A change to the law that aims to protect young pillion motorcycle riders who are unable to reach the vehicle’s pegs was enacted yesterday.
The ‘Reach for Life’ campaign by the Royal Gibraltar Police will go through a ‘grace’ period from six to eight weeks where it will spread awareness.
Paul Balban, Minister for Transport, said that the law has primarily been changed to protect children who are taken to school or the beach by parents.
“I have seen young children dangling precariously off the end of a bike,” he said. “All it takes is a slight change of acceleration for the child to be knocked off.”
Mr Balban said that the pegs must form part of the chassis and not the frame because the plastic covering will not hold the weight of a child.
“People do not have to throw their motorbikes away,” he said. “They can be adapted, but it has to be done correctly.
Mr Balban said that as part of the awareness campaign posters will be placed around schools, beach sections and larger posters in key locations.
Brian Finlayson, RGP Chief Inspector, said that the RGP has not reacted to accidents, but rather are acting upon this as a preventative measure.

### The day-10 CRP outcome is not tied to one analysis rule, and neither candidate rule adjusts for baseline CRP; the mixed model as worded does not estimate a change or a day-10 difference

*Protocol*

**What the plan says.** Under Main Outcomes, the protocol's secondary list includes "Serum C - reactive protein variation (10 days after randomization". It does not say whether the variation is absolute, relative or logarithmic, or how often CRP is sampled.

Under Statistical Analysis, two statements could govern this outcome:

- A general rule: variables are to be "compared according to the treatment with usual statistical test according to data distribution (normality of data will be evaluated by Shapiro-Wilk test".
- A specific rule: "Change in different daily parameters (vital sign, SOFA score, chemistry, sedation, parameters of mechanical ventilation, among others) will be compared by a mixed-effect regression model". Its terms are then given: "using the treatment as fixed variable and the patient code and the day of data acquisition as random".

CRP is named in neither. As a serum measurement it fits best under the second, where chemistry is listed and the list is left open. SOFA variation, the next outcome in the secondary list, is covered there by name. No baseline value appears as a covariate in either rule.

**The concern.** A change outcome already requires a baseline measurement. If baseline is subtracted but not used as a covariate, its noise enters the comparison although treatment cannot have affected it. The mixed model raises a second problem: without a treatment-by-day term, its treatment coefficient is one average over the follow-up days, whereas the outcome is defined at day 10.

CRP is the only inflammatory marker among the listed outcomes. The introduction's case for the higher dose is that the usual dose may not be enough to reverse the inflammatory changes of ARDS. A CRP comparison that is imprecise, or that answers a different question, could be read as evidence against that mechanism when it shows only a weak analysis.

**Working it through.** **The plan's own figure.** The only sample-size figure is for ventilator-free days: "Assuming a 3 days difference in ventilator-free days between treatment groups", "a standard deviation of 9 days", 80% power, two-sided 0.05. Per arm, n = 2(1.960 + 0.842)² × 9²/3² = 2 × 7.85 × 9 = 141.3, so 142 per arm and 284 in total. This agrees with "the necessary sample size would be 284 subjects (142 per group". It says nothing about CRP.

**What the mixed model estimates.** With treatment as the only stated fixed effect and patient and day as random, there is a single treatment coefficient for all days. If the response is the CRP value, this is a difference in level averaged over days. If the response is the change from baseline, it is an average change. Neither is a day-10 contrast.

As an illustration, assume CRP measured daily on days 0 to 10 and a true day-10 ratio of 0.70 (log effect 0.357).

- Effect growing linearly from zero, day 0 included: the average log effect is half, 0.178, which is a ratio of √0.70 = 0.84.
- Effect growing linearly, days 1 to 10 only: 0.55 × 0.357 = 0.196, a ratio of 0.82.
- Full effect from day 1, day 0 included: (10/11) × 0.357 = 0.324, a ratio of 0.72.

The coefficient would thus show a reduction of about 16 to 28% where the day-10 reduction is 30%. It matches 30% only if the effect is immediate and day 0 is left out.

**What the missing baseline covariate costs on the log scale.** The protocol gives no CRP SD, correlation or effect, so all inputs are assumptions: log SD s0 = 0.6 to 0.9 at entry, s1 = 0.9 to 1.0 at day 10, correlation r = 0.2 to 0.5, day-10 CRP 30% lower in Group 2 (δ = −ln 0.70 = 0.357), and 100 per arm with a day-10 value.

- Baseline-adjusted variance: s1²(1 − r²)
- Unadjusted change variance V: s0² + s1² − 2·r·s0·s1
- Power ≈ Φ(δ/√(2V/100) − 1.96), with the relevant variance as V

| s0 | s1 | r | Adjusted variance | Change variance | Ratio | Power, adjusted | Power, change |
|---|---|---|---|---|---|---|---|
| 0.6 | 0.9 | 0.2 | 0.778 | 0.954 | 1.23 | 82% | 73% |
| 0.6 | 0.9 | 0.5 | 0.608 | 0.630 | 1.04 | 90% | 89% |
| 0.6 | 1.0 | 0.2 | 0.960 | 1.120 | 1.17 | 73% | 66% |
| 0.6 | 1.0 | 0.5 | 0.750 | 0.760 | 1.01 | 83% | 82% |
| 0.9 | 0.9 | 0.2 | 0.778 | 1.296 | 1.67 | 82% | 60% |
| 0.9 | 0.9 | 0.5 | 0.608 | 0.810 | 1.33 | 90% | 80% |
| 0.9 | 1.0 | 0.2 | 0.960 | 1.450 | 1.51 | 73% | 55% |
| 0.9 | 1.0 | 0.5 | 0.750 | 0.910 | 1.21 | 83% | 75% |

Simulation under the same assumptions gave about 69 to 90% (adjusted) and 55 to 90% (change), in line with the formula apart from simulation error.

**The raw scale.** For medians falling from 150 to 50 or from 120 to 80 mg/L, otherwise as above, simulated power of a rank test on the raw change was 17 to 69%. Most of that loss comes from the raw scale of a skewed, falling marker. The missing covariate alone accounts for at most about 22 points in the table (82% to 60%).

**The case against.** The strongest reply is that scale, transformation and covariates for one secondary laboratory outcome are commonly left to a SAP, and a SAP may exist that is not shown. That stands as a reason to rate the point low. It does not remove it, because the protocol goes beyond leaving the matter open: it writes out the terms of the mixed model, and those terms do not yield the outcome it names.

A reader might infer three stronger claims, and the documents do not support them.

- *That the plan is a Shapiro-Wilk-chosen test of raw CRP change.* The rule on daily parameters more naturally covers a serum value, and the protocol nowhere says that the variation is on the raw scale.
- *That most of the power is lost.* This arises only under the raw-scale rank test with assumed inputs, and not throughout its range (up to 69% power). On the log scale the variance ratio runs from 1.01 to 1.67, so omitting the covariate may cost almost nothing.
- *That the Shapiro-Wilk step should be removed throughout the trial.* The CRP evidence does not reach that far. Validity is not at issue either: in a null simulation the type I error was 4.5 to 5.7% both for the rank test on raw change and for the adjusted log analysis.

“The law has changed in a small but vital way,” he said. “Previously motorcycles had to have a footrest, but the passenger was not obliged to have their feet on it.”
Inspector Finlayson said that a child could have his feet dangling and the police could not do anything about it as it was not covered in law.
“Now it is a legal requirement to have a footrest and the pillion rider must be able to reach it,” he said. “In the beginning we will be advising people. We will not be reporting anyone in the early stages, but we will be enforcing it as from six to eight weeks.”
Inspector Finlayson said that the fine will be set at ‘scale two’ which is a maximum of £400 which is ‘a lot more expensive’ than what the modifications would cost.
“Moreover, every pillion passenger carried on a motorcycle must sit astride, face forward and place both feet on suitable supports or rests while the motorbike is being driven,” he said.
Peter Cleverly, Driver and Vehicle Licensing Department Chief Examiner, said there are certain modifications that can be carried out that are in line with the safety standards.
“My department will be very happy to help those people who require assistance,” he said. “The awareness posters will also show the correct and incorrect ways of carrying pillion riders.”
Mr Cleverly said that officers will advise on the standards that need to be reached and all garages in Gibraltar are capable of making these minor modifications.
“Each case has to be treated individually and the modifications have to be tailored to your child’s specifications,” he said. “It can be as cheap as £15 and even cheaper on eBay.”
Source:- Gibraltar Chronicle